Albarry comes from that honourable tradition of small British hi-fi manufacturers, each ploughing an individual furrow and (hopefully) cultivating an enthusiastic group of adherents along the way. Some have moved up to a bigger league, others remain small, specialist and, largely, below the public’s radar. The particular blip that was Albarry burned brightly for a while, gaining many admirers in the 1980s, but faded from view years ago. Well now it’s back.
Fans of the original Albarry designs will recognise the red acrylic casework, and the gold screen-printing, not to mention the shoebox-style of the mono-bloc power amplifiers. It’s an individual look, befitting a range that is almost blatantly true to its roots. The translucent red casework is distinctive and attractive, and I particularly like the way the red monitor LED lights up the internals in the dark, although if I’m honest, the graphics do look a little dated nowadays.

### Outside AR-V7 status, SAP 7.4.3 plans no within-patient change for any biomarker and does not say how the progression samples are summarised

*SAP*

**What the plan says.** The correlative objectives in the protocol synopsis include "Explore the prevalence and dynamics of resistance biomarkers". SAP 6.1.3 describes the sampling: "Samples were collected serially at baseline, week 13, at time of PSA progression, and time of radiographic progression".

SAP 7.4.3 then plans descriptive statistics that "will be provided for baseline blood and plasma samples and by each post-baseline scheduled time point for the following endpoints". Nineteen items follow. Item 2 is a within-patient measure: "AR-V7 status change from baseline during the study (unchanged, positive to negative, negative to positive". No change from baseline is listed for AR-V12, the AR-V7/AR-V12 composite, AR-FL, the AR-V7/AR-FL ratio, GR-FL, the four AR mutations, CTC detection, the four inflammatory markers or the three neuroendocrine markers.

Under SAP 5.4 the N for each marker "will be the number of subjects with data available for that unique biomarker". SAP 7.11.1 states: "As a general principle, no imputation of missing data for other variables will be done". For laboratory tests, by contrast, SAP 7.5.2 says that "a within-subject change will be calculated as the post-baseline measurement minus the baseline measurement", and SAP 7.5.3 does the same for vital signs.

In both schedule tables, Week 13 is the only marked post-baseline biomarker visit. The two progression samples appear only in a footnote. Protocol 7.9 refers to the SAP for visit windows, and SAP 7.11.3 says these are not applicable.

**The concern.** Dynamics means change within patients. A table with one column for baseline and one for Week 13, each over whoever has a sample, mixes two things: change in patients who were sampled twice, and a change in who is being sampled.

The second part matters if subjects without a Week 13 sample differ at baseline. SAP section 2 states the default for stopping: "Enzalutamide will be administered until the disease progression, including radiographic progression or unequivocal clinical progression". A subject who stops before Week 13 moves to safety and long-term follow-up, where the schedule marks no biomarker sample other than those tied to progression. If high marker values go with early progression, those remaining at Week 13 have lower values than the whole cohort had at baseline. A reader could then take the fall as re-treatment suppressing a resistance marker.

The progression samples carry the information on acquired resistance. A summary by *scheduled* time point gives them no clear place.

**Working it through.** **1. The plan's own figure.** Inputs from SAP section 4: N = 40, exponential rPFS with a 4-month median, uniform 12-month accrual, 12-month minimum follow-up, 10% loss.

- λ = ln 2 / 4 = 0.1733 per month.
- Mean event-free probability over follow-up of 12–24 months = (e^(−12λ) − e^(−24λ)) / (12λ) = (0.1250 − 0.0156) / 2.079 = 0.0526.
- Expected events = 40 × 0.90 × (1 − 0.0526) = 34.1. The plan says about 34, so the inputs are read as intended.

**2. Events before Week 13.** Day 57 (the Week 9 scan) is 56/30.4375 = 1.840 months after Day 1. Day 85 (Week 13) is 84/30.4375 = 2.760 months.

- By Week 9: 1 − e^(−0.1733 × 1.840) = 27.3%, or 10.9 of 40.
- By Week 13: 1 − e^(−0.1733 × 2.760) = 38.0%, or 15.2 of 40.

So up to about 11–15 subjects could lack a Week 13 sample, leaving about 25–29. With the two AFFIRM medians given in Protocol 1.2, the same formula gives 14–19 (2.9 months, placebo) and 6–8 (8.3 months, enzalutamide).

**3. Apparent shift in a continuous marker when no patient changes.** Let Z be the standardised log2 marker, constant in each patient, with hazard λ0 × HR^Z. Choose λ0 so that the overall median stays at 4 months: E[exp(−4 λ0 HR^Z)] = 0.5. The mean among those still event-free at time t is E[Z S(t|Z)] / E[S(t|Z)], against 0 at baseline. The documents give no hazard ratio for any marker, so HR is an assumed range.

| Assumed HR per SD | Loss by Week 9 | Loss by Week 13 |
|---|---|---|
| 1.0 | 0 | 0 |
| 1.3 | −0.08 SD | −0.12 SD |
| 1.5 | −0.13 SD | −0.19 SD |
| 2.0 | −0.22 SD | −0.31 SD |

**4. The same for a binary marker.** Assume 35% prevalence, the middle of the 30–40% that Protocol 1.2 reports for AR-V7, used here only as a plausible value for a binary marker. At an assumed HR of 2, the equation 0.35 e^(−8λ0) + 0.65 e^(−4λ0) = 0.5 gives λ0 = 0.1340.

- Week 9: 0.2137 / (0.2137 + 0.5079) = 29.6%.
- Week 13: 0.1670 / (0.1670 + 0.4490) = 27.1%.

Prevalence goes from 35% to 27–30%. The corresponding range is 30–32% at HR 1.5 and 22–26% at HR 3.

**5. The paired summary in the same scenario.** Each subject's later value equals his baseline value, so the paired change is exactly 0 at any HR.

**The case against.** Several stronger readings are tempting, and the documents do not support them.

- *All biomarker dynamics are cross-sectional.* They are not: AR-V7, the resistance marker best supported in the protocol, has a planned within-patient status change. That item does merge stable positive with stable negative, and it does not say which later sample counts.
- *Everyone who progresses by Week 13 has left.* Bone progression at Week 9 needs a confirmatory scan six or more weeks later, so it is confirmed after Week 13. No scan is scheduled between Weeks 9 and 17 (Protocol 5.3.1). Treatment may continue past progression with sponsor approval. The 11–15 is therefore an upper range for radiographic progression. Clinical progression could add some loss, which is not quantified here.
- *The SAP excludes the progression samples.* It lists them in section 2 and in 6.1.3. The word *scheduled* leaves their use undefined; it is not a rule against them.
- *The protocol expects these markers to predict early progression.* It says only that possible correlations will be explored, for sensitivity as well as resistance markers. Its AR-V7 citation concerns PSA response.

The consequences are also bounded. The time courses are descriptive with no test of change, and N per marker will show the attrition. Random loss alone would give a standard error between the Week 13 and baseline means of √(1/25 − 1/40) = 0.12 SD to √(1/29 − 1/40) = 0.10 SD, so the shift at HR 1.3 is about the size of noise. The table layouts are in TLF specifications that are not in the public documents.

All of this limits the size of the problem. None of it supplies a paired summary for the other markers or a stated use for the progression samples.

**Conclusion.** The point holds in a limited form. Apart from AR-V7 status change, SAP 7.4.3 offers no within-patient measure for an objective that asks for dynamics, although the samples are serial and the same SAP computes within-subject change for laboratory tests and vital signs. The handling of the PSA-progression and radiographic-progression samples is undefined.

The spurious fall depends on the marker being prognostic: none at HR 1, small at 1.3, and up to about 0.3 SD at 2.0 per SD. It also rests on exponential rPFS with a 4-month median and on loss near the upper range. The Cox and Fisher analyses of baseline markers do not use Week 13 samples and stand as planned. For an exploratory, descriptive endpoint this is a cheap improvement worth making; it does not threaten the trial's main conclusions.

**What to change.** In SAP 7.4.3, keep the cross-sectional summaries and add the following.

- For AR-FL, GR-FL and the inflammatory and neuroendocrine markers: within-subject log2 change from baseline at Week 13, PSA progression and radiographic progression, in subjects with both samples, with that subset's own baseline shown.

Fans will also recognise the ‘house sound’ in these new units. The M608 mono amps derive directly from the older M408 and M1008 designs, offering 60 Watts into an 8 Ohm load and almost twice that into 4 Ohms. However, the implementation has been significantly updated, and the M608 comfortably outpoints the old M1008’s 100 Watts, largely thanks to considerably greater reserves in its power supply. Albarry’s designer, Neil Burnett, tells me the M608’s power supply is capable of delivering almost a kilowatt for transients and is only cruising at the amp’s rated output. He thinks its 60 Watt output is enough for most situations when you’ve got that sort of headroom for dynamics, and I believe he may be right. Big orchestral material, played loud, impresses by its extraordinary lack of congestion. For example, the Jansons/Royal Concertgebouw Orchestra’s Dvorak Symphony No. 9, on SACD, retains depth, detail and texture, even in this most exuberant symphony’s more climactic sections.